Why Blurred Lines by Robin Thicke is probably the worst song ever written.


1. It’s an annoying song. You’re walking though a store one day – or, say, working a shift in a store perhaps – when you hear this song, with a very heavy and repetitive beat. You don’t even need to hear the lyrics, this song is annoying. So annoying. Thirty seconds in, you’re considering going to the front desk and asking them to save you from this torment. Or request that they never play it again at the risk that you may quit. Or leave the store, whatever. 

2. It’s lyrics are linked with rape-culture. A few days later you’re hearing all this controversy about a song called ‘Blurred Lines’ which supposedly about rape. You listen to it, preparing to be disgusted and the first thing that strikes you is it’s that goddamn song. It’s following you, and it turns out to be about rape. The chorus goes a little like ‘You’re a good girl/ I know you want it’ and the title itself, ‘Blurred Lines’, are references to dubious consent, and uncomfortably close to things often reportedly said by rapists to or about their victims.

Well, this has to be the worst song ever you think. But it gets worse.

3. It’s lyrics are generally sexist. You listen a little closer to the song, and are further disgusted by the lyrics. The girl that the song is directed at is repeatedly referred to as ‘bitch’, and also as an animal that needs domesticating. A particularly charming line is:



4. It’s lyrics generally badly written.

‘You wanna hug me / Hey, hey, hey / What rhymes with hug me? / Hey, hey, hey’




A little wiki search tells you that they spent 30 minutes writing the song. Unsurprising.

5. Robin Thicke claims it’s totally about female empowerment!

No, really. “That’s what great art does. It’s supposed to stir conversation […] It’s saying that women and men are equals as animals and in power. ” X

He claims they wrote it to encourage girls to embrace their animal instincts, to not be afraid to be ‘bad girls’.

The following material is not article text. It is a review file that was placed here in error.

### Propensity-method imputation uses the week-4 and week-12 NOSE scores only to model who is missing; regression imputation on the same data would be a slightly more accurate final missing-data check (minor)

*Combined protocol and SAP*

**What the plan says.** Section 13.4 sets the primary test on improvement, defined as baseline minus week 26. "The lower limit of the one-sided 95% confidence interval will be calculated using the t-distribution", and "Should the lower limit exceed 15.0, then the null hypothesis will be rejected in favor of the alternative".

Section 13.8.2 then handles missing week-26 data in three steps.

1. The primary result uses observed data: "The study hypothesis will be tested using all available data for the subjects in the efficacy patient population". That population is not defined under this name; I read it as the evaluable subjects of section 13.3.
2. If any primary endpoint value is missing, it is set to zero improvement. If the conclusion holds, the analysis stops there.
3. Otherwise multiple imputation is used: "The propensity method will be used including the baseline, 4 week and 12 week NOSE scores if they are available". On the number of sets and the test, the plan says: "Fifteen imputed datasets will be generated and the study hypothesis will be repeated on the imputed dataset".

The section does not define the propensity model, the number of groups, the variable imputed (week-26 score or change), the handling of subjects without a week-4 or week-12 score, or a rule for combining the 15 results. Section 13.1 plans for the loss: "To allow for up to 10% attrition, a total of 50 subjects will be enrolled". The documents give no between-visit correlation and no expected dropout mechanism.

He claims this message is ‘actually a feminist movement in itself.’ 

And if that’s not bad enough,

6. He wrote it about his wife.

‘She’s my good girl. And I know she wants it because we’ve been together for 20 years.’ X

Is it just me, or does that make it even creepier?

7. It’s video is awful. You decide to look up the video and instantly regret it.

I’m sorry, but how do they think they can claim this song is about men and women being equal, when the video features women literally being used as objects.


Flitting around, naked, posing, pulling vacant or silly expressions, being grouped and prodded by the guys. Who, fyi, are completely clothed. Yeah, I am now completely buying that this song is about equality.


Supposedly the video’s aim was to be tongue-in-check. The director claimed ‘I wanted to deal with the misogynist, funny lyrics in a way where the girls were going to overpower the men. […] It also forces the men to feel playful and not at all like predators. I directed the girls to look into the camera, this is very intentional and they do it most of the time; they are in the power position.’ X

Excuse me when I say that this wasn’t exactly how I read the message of the video myself. Apart from the fact that the guys are still very predatory and controlling in their actions towards the girls, the only claim the girls could possibly have to power over the men would be with their bodies.

Thankfully, some great people on youtube have responded with feminist versions of the song and it’s video, this one is particularly great and spot on!

Unfortunately, this is currently one of the top comments,


And so the plight continues.



Filed under Feminism

3 responses to “Why Blurred Lines by Robin Thicke is probably the worst song ever written.

  1. StevenX

    You’d think they’d have at least chosen straight men for the feminist parody video…

  2. Rob

    I don’t know which is worse… original or feminist version? This is why we have wars

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